Harlem-born Edna Mae Harris (1910-1997) was one of the top stars of so-called race films in the 1930s, as well as a Broadway performer, and supporting player in Hollywood productions. The daughter of a pugilist, Harris grew up a short distance from the Lafayette Theatre, and taught to sing and dance by Ethel Waters. From 1929 through 1933 she performed on the top black vaudeville circuit, the Theatre Owners Booking Association. Her Broadway debut was in the original 1930 production of Green Pastures, later reprising the role on Broadway in 1935 and in the 1936 Hollywood film. From 1933 through 1938 she married to Edward Randolph (I have not yet learned whether he was related to Lillian Randolph and Amanda Randolph — it’s tempting, right?)
She had supporting roles in the Hollywood films Private Number (1936), Fury (1936), Bullets or Ballots (1936), The Garden of Allah (1936), and Stolen Paradise (1940). Her race films include the Joe Louis bio-pic Spirit of Youth (1938), Paradise in Harlem (1939), Sunday Sinners (1940). Murder on Lenox Avenue (1941), and Legs Ain’t No Good (1942). She starred in the Oscar Micheaux pix Lying Lips (1939), and The Notorious Elinor Lee (1940),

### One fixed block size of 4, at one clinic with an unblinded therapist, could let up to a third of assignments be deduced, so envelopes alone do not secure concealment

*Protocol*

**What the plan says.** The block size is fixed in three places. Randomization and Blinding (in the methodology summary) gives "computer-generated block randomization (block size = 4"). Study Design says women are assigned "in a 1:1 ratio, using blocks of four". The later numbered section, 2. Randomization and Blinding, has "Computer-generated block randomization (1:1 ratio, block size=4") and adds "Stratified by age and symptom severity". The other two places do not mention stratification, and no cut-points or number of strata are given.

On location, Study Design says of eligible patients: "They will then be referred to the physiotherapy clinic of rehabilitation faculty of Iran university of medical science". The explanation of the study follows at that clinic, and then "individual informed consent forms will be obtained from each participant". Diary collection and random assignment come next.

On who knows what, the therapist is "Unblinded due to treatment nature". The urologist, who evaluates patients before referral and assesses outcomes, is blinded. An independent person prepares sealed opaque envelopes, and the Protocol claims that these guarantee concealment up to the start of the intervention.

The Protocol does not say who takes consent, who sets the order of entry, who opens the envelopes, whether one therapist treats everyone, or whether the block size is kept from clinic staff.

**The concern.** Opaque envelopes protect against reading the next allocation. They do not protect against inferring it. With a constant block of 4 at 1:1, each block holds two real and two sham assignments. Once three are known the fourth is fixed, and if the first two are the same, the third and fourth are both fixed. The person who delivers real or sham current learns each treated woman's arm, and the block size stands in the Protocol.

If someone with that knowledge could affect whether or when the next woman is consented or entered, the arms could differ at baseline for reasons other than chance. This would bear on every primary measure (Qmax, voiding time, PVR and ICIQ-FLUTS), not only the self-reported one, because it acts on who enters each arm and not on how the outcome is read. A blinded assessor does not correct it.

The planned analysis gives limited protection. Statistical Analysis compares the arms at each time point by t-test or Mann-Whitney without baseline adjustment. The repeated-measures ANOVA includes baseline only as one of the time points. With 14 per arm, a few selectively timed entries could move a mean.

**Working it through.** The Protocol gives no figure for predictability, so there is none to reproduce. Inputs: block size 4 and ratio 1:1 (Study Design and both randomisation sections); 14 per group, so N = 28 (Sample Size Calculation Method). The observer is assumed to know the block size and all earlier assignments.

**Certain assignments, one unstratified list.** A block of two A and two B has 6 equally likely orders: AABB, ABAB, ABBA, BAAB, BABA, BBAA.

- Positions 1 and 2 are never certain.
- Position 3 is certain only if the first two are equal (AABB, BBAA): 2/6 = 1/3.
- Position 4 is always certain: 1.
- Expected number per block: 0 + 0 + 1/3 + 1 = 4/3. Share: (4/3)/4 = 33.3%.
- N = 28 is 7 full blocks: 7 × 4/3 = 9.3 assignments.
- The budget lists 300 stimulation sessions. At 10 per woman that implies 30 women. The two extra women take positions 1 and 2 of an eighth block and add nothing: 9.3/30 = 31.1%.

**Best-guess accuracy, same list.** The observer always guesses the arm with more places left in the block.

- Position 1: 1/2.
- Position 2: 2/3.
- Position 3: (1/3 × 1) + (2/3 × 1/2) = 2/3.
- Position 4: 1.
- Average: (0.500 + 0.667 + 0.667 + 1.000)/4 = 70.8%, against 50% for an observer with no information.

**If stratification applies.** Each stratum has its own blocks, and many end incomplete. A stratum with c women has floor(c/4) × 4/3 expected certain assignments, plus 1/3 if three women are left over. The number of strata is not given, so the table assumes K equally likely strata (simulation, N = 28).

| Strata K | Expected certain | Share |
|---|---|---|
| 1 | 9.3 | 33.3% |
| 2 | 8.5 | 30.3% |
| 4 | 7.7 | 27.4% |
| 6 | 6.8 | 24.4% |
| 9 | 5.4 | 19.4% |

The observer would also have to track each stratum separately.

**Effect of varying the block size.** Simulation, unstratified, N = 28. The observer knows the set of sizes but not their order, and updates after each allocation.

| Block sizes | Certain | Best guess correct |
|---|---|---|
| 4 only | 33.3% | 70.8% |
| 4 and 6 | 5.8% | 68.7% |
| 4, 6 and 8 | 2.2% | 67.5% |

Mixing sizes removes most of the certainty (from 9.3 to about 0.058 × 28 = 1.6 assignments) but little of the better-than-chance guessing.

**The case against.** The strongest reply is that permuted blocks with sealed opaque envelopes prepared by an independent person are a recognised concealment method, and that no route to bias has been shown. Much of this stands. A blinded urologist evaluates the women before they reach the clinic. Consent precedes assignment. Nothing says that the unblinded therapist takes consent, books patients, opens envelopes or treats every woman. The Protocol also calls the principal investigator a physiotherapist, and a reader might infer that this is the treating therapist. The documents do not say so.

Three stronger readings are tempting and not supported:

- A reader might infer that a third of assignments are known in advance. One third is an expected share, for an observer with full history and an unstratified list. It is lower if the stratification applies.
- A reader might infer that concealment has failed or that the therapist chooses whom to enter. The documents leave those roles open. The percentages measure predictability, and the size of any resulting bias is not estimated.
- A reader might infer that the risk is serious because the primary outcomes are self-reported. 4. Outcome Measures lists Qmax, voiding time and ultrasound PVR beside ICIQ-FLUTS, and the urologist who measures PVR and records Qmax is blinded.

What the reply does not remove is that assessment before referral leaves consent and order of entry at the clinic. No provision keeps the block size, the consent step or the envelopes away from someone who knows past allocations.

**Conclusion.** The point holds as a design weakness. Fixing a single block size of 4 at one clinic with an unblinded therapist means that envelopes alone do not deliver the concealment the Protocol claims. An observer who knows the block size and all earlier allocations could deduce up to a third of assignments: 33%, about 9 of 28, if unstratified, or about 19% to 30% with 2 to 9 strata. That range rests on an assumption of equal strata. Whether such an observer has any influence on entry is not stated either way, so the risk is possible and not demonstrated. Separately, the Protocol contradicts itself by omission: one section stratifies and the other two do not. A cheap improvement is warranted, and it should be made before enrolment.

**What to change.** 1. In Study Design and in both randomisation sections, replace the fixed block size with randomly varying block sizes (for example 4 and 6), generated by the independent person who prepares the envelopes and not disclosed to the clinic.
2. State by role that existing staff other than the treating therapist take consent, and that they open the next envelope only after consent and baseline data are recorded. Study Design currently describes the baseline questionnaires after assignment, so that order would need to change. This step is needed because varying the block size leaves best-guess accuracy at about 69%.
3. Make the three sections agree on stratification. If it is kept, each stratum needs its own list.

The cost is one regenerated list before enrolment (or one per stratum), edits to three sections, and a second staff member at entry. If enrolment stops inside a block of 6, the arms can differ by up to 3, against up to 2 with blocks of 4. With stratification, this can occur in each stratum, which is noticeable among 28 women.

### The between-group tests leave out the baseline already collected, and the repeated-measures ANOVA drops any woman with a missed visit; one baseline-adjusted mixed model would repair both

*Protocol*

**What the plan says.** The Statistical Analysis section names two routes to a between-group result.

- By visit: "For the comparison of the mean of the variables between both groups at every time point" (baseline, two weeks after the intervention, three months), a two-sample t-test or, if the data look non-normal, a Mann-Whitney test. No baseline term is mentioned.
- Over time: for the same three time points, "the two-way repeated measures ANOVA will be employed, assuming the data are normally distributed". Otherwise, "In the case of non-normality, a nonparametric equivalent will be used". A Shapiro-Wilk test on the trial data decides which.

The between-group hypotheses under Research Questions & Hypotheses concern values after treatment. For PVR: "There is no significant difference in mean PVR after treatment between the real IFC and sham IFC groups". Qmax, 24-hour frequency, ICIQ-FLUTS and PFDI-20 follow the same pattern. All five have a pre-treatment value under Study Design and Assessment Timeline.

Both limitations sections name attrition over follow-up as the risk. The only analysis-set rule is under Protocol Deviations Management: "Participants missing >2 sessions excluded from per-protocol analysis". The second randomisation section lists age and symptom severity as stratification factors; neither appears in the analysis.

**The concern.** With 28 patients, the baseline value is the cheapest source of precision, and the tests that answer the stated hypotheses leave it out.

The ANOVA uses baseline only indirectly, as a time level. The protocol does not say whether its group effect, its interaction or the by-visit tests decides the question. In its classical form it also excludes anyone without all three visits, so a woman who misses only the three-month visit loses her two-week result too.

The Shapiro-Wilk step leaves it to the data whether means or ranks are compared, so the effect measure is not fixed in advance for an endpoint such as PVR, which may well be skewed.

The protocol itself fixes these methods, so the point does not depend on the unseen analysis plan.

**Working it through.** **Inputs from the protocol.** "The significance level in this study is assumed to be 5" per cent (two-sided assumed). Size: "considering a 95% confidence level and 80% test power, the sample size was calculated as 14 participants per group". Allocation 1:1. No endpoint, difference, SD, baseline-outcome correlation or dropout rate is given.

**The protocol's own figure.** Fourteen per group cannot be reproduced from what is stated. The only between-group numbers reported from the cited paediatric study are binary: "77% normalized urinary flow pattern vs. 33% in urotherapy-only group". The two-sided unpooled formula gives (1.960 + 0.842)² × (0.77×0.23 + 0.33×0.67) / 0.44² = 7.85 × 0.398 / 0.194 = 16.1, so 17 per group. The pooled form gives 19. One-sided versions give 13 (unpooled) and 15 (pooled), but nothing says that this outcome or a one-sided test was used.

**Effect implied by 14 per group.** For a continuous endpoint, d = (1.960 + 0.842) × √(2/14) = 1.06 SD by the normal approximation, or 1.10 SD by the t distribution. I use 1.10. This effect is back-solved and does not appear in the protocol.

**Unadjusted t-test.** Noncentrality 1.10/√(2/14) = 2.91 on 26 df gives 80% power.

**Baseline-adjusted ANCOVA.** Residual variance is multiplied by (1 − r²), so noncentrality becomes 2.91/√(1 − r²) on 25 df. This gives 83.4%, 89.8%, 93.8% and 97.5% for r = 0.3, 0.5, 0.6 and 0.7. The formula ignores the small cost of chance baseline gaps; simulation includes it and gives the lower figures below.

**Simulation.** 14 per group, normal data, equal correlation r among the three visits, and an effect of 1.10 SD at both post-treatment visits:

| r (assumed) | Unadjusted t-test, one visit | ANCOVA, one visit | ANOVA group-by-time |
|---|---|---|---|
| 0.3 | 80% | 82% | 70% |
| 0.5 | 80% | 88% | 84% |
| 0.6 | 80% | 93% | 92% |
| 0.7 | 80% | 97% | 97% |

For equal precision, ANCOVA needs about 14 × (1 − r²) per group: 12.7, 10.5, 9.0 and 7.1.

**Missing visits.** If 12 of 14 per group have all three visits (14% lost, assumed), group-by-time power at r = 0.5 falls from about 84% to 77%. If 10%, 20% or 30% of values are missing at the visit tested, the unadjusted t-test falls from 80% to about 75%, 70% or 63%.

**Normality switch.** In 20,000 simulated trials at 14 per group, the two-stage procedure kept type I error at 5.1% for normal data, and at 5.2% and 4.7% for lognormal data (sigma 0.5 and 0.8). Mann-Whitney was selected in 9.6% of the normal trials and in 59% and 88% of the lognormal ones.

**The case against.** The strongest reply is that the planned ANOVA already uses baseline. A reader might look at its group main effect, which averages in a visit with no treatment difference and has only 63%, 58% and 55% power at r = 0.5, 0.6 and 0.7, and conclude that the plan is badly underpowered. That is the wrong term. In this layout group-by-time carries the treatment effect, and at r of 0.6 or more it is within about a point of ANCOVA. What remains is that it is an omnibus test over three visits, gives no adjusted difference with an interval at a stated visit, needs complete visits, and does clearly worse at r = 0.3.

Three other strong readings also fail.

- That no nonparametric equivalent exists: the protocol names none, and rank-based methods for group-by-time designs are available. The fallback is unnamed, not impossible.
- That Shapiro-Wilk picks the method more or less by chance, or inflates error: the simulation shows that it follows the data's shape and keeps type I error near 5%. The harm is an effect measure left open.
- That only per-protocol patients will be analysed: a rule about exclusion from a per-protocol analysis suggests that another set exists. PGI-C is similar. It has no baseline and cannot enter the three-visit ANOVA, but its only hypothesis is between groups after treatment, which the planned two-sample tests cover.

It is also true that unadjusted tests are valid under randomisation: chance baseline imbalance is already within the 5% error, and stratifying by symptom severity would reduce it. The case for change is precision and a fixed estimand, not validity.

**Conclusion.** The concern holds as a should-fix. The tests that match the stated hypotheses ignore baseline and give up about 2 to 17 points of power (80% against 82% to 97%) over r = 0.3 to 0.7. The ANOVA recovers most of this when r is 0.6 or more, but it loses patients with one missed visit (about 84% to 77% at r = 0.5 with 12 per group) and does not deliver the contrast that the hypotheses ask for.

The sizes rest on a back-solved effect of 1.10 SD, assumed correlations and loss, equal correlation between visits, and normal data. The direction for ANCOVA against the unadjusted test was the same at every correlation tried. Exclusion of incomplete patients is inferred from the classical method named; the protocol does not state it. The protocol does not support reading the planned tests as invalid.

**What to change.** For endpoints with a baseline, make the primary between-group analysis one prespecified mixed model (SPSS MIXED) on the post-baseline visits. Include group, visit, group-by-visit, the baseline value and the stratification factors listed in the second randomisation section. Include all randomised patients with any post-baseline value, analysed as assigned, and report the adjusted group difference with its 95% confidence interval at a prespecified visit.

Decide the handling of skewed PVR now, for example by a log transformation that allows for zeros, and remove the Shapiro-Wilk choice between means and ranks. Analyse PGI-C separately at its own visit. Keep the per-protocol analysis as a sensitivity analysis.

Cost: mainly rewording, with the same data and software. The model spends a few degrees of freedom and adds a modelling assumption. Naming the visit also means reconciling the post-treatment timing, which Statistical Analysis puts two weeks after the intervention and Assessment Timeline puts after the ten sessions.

In the ’40s she returned to Broadway for the shows Good Neighbor (1941), Run, Little Chillun (1943), and A Long Way from Home (1948). In between films and Broadway shows and afterward Harris performed on radio and with big bands like that of Noble Sissle. Not long before her death she was one of the commentators in Midnight Ramble (1994), a documentary about race films.
To learn more about vaudeville, please see my book No Applause, Just Throw Money: The Book That Made Vaudeville Famous.